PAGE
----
Monday, August 25, 2008

Staghorn Ferns as Houseplants in NYC

The curled, more rigid feel to the leaves of this staghorn fern in the office implies that it is not in as humid an environment as it would like, but regular misting and watering are certainly helping to keep it going.

i'm a big fan of your blog. i'm a patio/indoor gardener and have recently become rather obsessed with ferns - my boyfriend (who's a landscaper and gardener as well) gave me a staghorn fern as a gift. i have been googling the fern and have read some contrasting advice (it loves bright light, it should be in a shady spot; don't over water and even allow it to slightly wilt so you know you aren't OR always keep the soil evenly damp). Since it's a gift i really want to keep it alive - it's also such a beautiful plant that i would hate to be responsible for killing it.

SO. here's the deal - the fern is rather large and it came in a six inch plastic hanging pot. i have read that i should transplant it into a hanging wire basket lined with sphagnum moss and hang the plant sideways and growth will come out of all sides. would you agree with that? should i line it with the moss and then add peat and then the fern? (also something i read).

in terms light -- my gut instinct with all ferns is to give them part shade. none of my windows get direct bright light but rather i have three big windows with varying levels: bright indirect, medium indirect and low indirect - it is currently in the medium indirect. my patio gets direct light and part of it is always in the shade. would you recommend i keep the fern outside until fall - before any danger of frost?

watering -- always damp? also: would you recommend misting the plant since it like humidity? or is misting pointless?

i think that's about it. please let me know if you have any questions and i really, really appreciate your help with this.

A staghorn fern (Platycerium bifurcatum) is without question a beautiful and unusual plant, and I personally think they are fabulous. However, I am very glad that you both have plenty of plant growing experience because you will need it as they are not necessarily the easiest houseplant out there. In fact, some books outright say these plants are not suitable for the home, but I think you can prove them wrong. Let me share with you what I know from my experience with them, both in greenhouses and in the home, as well as refer to some great houseplant books we have here in the HSNY Library. Your fern will be a little particular, but with the right care I think you should be able to keep it going for plenty of years to come.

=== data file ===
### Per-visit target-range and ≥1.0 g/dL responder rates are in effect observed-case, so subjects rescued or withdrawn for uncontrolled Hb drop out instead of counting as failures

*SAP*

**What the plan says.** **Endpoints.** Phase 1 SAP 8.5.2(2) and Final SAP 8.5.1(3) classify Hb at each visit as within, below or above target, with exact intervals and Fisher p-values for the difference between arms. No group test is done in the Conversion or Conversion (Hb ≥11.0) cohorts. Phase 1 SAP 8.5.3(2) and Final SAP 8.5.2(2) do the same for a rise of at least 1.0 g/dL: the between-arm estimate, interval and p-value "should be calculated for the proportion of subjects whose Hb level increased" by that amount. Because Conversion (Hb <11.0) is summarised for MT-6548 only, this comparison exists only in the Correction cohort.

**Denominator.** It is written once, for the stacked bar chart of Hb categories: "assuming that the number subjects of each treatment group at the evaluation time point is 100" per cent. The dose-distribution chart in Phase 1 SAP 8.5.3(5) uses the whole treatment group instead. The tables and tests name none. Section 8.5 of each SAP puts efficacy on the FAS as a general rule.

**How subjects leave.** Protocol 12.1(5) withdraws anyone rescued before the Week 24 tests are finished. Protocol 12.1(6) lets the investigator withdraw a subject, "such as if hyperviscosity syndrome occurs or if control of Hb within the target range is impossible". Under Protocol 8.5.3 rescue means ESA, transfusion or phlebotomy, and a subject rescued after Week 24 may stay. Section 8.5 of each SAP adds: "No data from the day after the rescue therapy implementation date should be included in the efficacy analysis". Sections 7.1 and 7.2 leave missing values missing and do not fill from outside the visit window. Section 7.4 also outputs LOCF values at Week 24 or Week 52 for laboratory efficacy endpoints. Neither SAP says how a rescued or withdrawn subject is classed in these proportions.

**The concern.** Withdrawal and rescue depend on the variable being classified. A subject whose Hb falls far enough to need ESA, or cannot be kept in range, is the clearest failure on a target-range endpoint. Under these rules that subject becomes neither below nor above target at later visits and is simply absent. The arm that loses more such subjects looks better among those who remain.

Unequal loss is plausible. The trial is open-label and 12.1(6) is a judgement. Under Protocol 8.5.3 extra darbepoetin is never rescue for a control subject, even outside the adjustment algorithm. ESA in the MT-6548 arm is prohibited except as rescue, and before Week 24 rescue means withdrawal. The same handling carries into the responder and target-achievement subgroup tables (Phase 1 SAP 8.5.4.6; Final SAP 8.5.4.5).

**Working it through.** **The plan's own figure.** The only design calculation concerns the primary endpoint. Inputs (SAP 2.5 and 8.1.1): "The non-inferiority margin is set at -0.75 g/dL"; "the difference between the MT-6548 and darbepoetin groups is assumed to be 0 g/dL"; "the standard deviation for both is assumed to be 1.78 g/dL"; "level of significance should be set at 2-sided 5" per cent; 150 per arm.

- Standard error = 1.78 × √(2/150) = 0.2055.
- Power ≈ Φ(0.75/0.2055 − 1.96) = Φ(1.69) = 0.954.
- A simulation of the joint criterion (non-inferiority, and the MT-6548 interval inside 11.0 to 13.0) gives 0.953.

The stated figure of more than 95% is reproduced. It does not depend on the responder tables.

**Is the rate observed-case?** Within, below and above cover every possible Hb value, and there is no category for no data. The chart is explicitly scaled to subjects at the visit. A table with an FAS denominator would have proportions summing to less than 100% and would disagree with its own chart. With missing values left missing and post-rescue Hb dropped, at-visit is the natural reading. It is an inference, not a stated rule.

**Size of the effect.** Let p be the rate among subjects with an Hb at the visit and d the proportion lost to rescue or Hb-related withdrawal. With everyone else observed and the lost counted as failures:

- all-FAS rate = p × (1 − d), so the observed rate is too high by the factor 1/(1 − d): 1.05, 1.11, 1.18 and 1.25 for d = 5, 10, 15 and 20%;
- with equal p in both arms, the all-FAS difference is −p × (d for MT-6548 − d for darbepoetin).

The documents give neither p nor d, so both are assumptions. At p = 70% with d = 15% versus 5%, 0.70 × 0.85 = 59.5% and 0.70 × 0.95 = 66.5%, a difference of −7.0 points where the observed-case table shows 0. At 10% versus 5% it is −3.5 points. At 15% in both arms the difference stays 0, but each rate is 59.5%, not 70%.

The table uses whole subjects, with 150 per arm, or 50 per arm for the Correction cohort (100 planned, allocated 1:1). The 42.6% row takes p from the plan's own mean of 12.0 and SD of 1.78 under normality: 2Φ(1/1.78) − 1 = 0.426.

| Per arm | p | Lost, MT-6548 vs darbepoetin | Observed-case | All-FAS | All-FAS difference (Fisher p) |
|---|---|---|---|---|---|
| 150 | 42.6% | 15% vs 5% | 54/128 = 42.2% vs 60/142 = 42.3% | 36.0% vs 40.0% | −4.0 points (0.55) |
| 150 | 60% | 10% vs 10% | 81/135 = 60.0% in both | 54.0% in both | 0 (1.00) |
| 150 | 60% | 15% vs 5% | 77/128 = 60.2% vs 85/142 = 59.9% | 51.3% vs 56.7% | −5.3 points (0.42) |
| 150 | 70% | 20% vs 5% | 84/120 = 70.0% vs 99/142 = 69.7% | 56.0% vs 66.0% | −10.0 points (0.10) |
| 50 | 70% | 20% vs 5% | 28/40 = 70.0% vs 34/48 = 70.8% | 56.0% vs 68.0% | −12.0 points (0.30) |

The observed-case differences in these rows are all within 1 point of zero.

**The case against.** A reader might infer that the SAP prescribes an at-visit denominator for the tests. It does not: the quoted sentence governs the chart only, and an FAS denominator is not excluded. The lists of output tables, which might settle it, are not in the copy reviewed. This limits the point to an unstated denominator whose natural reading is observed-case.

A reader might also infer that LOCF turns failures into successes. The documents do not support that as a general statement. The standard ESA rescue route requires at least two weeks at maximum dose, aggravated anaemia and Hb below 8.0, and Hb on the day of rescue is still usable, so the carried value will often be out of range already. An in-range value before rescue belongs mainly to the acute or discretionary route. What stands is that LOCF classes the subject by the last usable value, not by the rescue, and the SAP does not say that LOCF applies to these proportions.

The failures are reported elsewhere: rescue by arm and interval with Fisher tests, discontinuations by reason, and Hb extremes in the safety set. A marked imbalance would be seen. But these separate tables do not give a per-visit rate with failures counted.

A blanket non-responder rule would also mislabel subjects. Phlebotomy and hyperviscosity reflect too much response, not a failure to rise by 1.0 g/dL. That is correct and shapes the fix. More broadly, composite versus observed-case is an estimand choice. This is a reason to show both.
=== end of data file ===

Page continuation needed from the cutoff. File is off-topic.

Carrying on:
Your fern will produce two types of leaves as it grows. The sterile fronds will be produced at the base of the plant and mature from green to brown. In its natural environment these fronds would adhere themselves to the larger tree branch the fern would be living on, eventually pulling nutrients from the organic matter that would collect between the two organisms. Transplanting it into a wire or wooden (orchid) basket with sphagnum moss is what I would do. Because it is a naturally epiphytic plant the moss should hold enough moisture at the base of the plant between when you water. I would transplant the fern oriented as you want it because the sterile fronds will naturally grown down and around the base of the plant (and the sphagnum moss) as the fertile fronds will continue to grow upright and out in search of light and humidity. My gut instinct is that the extra step of incorporating the peat moss is not necessary, but if it is in a peat-heavy mix now then that might help the transition to be as smooth as possible. I actually bought one mostly in peat moss one time and transplanted it into sphagnum moss soon after getting it. It definitely went through a little shock and stress (granted it was also adapting to my light and humidity) but it survived and I think was happier in the long run being in the sphagnum. I wonder if you might want to keep it in the plastic for a bit longer to make sure it is acclimated to the light and humidity of your place before transplanting, but that is probably me being too conservative.